- I've been thinking/theorising about some light based detection technologies to aircraft in general. One option I've been considering is somewhat like a sperical ball. The spherical ball is composed of lenses which focus in on a centre which is composed of sensors which would be a hybrid based technology based on the photoelectric effect and spectrascopic theory. The light would automatically trigger a voltage (much like a solar cell) while use of diffraction/spectrascopic theory would enable identification of aircraft from long range using light. The theory behind this is based on the way engine plumes work and the way jet fuels differ. Think about this carefully. Russian rocket fuel is very different from Western rocket fuel. I suspect it's much the same for jet fuel. We currently identify star/planet composition on roughly the same theory. Why not fighter aircraft? Moreover, there are other distinguishing aspects of the jet fighter nozzle exhausts (see my previous post and the section on LOAN systems, Think about the length and shape of each one based on their current flight mode (full afterburner, cruising, etc...) and the way most engine exhausts are unique (due to a number of different reasons including engine design, fuel, etc...). Clearly, the F-22, F-35, B-2, and other stealth have very unique nozzle shapes when compared to current 4th gen fighter options and among one another. The other thing is that given sufficient research (and I suspect a lot of time) I believe that the benefits of night or day flight will/could be largely mitigated. Think about the way in which light and camera filters (and night vision) work. They basically screen out based on frequency/wavelength to make things more visible. You should be able achieve the same thing during daylight. The other bonus of such technology is that it is entirely passive giving the advantage back to the party in defense and intelligence is relatively easy to collect. Just show up at a demonstration or near an airfield...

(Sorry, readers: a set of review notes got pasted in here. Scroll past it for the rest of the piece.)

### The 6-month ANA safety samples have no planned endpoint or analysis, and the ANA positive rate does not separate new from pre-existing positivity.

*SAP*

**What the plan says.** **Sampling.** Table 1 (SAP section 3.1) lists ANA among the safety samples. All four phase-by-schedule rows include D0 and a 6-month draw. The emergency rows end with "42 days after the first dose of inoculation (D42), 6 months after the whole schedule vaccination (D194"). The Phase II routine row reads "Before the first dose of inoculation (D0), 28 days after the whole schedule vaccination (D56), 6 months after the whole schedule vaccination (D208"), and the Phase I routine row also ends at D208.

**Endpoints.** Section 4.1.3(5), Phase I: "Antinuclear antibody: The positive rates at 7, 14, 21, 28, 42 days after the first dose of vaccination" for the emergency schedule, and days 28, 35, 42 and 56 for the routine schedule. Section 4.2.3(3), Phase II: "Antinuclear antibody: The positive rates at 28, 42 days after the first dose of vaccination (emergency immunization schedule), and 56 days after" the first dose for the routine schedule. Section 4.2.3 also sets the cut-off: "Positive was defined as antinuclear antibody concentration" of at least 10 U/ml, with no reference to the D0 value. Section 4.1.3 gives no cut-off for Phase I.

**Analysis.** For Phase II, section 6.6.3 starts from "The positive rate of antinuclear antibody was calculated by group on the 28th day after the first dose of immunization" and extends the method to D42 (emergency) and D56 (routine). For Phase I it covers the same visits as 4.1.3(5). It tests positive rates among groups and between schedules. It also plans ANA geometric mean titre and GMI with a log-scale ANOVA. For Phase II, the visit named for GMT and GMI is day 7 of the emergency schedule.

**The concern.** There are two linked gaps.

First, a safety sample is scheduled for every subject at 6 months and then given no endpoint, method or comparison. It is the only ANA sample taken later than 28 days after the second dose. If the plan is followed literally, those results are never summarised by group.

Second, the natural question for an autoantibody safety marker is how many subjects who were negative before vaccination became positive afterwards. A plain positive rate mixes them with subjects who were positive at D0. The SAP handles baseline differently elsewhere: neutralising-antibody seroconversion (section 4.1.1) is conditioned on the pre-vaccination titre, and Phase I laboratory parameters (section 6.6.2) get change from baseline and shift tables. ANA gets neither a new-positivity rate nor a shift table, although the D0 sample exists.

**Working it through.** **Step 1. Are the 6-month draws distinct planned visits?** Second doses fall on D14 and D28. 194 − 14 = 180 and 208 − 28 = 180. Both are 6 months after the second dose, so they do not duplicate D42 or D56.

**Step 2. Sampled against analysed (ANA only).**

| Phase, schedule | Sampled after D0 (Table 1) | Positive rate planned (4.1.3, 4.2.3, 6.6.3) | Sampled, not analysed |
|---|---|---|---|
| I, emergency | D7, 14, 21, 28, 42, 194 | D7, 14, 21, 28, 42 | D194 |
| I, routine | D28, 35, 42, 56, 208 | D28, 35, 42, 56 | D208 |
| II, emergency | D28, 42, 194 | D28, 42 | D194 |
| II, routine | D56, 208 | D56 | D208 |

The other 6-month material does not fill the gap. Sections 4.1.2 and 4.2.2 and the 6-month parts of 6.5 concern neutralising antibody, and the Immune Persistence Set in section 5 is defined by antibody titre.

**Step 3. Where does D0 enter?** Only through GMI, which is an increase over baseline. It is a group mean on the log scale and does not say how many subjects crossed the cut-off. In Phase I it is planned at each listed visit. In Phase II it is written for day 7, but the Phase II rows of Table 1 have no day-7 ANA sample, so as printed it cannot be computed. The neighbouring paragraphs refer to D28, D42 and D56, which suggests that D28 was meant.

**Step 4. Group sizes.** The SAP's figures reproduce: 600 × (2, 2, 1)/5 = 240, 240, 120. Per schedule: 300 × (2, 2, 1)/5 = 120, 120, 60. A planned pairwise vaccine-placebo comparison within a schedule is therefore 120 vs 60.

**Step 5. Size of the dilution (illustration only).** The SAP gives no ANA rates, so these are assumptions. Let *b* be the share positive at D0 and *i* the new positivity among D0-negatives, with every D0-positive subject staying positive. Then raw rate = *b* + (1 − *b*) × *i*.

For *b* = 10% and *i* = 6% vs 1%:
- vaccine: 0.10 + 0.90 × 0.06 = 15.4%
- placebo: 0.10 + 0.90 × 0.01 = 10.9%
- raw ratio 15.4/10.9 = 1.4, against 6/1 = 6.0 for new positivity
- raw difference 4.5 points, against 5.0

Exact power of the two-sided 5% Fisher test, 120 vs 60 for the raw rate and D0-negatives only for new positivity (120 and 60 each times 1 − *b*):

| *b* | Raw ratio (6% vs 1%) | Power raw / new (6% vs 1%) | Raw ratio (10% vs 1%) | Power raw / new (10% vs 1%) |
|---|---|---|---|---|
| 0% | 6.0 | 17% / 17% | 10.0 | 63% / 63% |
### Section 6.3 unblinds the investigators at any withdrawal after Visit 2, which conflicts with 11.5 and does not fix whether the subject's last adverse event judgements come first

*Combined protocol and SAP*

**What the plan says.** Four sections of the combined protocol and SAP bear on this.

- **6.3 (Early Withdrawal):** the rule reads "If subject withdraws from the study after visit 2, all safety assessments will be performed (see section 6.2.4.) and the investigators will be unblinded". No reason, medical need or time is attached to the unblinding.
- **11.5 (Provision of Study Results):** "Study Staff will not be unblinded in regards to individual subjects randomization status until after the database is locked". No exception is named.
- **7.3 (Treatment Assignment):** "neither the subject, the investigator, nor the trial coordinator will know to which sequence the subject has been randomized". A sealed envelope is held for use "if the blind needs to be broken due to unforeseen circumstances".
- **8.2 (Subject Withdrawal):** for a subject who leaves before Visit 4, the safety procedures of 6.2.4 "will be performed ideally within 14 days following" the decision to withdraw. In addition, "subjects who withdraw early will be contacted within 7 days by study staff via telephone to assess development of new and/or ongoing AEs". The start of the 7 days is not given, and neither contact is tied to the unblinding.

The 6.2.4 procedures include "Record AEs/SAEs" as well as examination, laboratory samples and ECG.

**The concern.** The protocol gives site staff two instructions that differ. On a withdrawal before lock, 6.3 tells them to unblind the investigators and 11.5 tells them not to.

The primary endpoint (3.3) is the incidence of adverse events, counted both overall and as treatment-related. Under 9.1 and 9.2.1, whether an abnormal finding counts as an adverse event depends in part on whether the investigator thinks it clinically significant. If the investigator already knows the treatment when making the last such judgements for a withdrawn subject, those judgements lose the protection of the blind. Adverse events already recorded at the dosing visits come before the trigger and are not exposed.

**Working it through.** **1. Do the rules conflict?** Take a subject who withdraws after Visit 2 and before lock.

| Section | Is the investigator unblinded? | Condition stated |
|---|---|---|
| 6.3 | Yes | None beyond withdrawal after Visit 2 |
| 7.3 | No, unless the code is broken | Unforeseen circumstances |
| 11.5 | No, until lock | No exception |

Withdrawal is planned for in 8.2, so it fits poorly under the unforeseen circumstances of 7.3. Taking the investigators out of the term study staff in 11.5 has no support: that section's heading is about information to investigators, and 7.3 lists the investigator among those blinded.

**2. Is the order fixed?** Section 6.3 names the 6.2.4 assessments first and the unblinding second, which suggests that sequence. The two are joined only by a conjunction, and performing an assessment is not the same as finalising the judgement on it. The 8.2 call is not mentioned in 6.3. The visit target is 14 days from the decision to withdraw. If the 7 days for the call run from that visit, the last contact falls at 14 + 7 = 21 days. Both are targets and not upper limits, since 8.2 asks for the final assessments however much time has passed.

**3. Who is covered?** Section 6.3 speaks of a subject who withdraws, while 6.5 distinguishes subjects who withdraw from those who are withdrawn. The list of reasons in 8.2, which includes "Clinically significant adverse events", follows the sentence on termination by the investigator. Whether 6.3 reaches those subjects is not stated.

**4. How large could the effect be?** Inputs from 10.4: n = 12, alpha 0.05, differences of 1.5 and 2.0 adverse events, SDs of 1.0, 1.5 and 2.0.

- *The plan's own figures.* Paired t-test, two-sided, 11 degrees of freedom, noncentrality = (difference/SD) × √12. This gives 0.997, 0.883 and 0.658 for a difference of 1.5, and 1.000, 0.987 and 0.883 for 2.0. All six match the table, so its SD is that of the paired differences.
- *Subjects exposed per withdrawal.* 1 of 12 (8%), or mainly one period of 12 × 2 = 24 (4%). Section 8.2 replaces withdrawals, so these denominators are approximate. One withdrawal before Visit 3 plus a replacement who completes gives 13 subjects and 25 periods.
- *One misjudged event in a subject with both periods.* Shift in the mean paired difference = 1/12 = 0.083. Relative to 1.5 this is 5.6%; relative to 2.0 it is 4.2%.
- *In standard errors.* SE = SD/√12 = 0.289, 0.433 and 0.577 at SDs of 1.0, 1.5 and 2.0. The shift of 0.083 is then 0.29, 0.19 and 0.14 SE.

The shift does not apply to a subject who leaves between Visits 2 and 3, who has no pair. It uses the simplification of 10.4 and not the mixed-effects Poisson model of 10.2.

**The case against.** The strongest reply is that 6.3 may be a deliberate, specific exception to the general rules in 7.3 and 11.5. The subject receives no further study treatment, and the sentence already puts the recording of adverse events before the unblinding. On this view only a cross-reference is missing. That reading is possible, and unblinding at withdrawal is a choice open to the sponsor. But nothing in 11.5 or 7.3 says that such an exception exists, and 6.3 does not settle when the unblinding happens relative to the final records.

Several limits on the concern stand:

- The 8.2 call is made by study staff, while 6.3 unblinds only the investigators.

- such technology may be a moot point as we have already made progress on cloaking (effectively invisible to the naked eye) technology (though exact details are classified as is a lot of other details regarding particle/energy weapons and shielding technologies)... There's also the problem of straight lines. For practical purposes, light travels in straight lines... OTH type capabilities are beyond such technology (for the time being. Who knows what will happen in the future?)

- someone may contest that I seem to be focusing in on exhaust only but as as you aware this style of detection should also work against standard objects as well (though it's practicallity would be somewhat limited). Just like RADAR though you give up on being able to power through weather and other physical anomalies because you can't use a conventional LASER. For me, this represents a balance between being detected from an attackers perspective and being able to track them from afar... If you've ever been involved in a security/bug sweep you will know that a LASER even of modest power can be seen from quite a distance away

- everybody knows how dependent allied forces are upon integrated systems (sensors, re-fuelling, etc...)

- never fly straight and level against a 5th gen fighter. Weave up and down and side to side even on patrols to maximise the chances of detection earlier in the game because all of them don't have genuine all aspect stealth

- I've been thinking of other ways of defending against low observability aircraft. The first is based on 'loitering' weapons. Namely, weapons which move at low velocity/loiter until they come within targeting range of aicraft. Then they 'activate' and chase their target much like a 'moving mine' (a technology often seen in cartoons?). Another is essentially turning off all of your sensors once they become within targeting range. Once they end up in passive detection range, then you fire in massive, independent volleys knowing full well that low observability aircraft have low payload capability owing to comprimises in their design

- as stated previously, I very much doubt that the JSF is as bad some people are portraying